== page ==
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Date of Issue: March 24, 2010

Boardwalk grant sparks interest

Anna Maria resident Maureen McCormick of Magnolia Avenue has asked the city for a copy of the 2005 federal grant application to fund a proposed boardwalk at the city pier, along with copies of any city records, correspondence, e-mails or documents related to the application.

The request came just one week after Sarasota public records law expert Michael Barfield asked the city for all public and private e-mails of Commissioner Harry Stoltzfus and planning and zoning board member Jim Conoly that pertain to official city business.

The pier grant application was written by Commissioner Jo Ann Mattick, at that time a private citizen.

 The grant was approved for $358,000, but was increased to $890,000 last year, when additional federal funds became available. The grant is administered by the Florida Department of Transportation, which is overseeing the design plans for the project.

McCormick said she requested the information because she is interested in the project and wanted to understand the grant process.

City officials said it would cost McCormick about $250 to collect and copy all the e-mails, letters, documents and the original grant application.

Under Florida’s Sunshine Law, government entities have a right to charge for the costs associated with compliance with a records request requiring extensive work such as McCormick’s.

Mattick, who also chairs the transportation enhancement grant committee working with the DOT on the project, began holding public meetings on the boardwalk when the committee was organized in 2006.

The committee hopes to have the boardwalk in place by April 2011, when the city holds the centennial celebration of the city pier.

The DOT is expected to have the boardwalk design plans ready for commission review and approval around April 1, if not sooner, Mattick indicated.

Florida e-mail rules need updating

Florida Attorney General Bill McCollum last week asked Secretary of State Kurt Browning to update administrative rules on the guidelines to retain electronic communications such as e-mails from personal computers and Blackberrys.

The request came after McCollum’s Sunshine Technology Team meeting in Tallahassee concluded that electronic communications “were not necessarily transitory by nature and could be retained easily.”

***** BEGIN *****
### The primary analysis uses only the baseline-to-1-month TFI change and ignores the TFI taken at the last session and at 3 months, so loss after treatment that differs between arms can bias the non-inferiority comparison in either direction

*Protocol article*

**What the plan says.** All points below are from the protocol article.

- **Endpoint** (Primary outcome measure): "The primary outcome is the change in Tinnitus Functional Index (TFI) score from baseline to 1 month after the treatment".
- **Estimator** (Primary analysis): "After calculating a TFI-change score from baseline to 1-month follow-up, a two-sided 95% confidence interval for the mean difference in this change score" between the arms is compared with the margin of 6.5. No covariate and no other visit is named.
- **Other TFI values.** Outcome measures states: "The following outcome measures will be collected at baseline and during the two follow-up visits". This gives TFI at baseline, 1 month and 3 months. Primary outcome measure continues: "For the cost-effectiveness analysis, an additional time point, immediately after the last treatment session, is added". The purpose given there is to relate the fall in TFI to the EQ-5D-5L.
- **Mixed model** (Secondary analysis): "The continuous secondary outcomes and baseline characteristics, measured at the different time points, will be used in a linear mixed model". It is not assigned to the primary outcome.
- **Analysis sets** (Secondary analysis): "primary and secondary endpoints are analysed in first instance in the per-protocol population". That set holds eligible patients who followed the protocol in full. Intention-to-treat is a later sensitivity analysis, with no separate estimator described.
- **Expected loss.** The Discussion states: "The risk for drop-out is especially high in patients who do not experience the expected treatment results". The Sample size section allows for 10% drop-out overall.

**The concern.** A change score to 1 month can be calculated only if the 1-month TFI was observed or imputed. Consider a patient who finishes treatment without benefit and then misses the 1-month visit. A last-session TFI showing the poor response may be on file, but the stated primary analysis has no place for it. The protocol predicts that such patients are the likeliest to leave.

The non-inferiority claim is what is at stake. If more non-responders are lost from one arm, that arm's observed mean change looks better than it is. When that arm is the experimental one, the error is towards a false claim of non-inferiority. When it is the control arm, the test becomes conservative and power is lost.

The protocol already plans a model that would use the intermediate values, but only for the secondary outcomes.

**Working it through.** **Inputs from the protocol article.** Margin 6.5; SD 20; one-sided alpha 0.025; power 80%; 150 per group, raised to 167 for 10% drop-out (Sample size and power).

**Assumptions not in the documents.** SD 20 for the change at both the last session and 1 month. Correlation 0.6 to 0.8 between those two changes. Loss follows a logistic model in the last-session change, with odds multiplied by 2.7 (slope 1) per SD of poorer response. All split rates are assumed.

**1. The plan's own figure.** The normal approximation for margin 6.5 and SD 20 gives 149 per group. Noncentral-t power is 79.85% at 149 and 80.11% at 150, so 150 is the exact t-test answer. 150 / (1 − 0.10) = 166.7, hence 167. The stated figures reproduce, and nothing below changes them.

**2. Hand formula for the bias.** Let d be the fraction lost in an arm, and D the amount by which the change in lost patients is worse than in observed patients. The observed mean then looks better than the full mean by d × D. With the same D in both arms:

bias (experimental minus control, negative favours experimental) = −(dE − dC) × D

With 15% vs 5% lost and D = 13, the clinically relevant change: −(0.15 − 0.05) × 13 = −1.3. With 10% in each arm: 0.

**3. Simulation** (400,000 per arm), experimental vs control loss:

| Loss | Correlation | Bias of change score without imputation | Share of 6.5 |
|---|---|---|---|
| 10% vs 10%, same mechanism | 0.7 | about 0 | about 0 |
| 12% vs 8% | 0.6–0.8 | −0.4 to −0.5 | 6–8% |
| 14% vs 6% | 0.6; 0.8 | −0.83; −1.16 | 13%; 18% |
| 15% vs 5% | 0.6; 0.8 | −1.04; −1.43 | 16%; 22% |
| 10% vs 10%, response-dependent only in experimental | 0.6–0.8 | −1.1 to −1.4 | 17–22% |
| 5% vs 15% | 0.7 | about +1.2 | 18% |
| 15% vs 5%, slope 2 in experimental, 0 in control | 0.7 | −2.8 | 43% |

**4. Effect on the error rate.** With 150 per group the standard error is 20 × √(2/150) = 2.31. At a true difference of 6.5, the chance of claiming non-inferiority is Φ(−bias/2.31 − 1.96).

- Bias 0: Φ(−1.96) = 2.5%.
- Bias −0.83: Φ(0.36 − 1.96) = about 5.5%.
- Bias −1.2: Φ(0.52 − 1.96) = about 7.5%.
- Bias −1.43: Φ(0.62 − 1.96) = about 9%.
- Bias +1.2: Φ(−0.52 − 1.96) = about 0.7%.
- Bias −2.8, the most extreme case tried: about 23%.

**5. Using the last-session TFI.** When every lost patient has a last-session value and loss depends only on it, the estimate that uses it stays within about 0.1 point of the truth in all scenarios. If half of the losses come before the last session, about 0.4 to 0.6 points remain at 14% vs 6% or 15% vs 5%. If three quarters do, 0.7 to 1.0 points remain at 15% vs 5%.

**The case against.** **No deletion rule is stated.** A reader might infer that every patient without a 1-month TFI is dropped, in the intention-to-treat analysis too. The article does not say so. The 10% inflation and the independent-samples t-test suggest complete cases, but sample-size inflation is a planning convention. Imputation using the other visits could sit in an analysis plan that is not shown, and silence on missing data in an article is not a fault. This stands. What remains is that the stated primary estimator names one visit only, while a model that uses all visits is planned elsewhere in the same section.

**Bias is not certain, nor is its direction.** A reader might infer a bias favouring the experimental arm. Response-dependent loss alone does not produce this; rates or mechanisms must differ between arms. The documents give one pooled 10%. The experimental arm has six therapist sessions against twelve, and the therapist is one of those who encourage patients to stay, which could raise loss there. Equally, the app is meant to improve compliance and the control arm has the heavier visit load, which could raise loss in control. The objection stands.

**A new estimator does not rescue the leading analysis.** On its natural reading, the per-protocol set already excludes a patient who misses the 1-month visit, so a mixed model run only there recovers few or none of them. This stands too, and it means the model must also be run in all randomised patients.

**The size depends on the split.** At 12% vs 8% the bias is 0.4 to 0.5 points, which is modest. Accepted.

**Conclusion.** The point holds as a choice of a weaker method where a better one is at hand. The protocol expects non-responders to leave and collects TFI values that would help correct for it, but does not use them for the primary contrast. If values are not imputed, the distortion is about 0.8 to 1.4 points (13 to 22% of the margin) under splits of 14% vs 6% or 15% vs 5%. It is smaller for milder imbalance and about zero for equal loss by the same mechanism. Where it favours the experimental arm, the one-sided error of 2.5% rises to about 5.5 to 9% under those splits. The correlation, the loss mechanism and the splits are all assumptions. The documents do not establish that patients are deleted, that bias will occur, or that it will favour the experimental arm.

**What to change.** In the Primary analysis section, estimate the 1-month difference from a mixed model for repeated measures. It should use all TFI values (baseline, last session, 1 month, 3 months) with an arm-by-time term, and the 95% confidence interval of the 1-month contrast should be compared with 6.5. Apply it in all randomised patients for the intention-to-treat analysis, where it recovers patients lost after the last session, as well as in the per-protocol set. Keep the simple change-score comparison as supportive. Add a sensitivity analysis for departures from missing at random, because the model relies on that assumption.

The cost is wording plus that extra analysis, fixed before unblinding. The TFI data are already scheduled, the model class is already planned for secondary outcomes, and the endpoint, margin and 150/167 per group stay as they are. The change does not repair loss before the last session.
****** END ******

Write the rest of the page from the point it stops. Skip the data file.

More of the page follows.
McCollum asked Browning to consider establishing a “rule-making process updating the retention schedule for electronic communications, including a period for public comment, the opportunity for public hearings and the ability of all parties to submit changes to draft rules.”

The Florida Department of State presently regards electronic communications from any source as “transitory” and has no retention guidelines for these communications, a press release from McCollum’s office said.

McCollum formed the technology team following a controversy involving Blackberry PIN messages among the Florida Public Service Commission members and staff.

The team was charged with exploring and understanding the Blackberry technology in government communications “and their implications on Florida’s open government laws,” the release said.

The team examined how Blackberry communications could be captured, retained and disclosed under Florida’s Sunshine and public records laws.

McCollum’s team met three times in an open-government forum with media law attorneys and open-government advocates present.

Under Florida law, e-mails to and from public officials about official business are a matter of public record.

Anna Maria has already instituted a system to retain e-mails related to public business.

In early 2009, the city established e-mail accounts for all elected officials, city staff and members of volunteer boards. The system server automatically saves all e-mails and communications to and from the accounts.

 The system was approved by the city commission after city treasurer Diane Percycoe informed the commission that the Venice City Commission lost a $1 million lawsuit, in part because it did not retain e-mails to and from its elected officials.

Anna Maria’s e-mail retention system was put to use recently when Michael Barfield of Sarasota requested all the e-mails relating to official business of Commissioner Harry Stoltzfus and planning and zoning board member Jim Conoly.

Barfield, an expert on Florida’s Sunshine and public records laws, said he assisted the lawyers who won the case against Venice.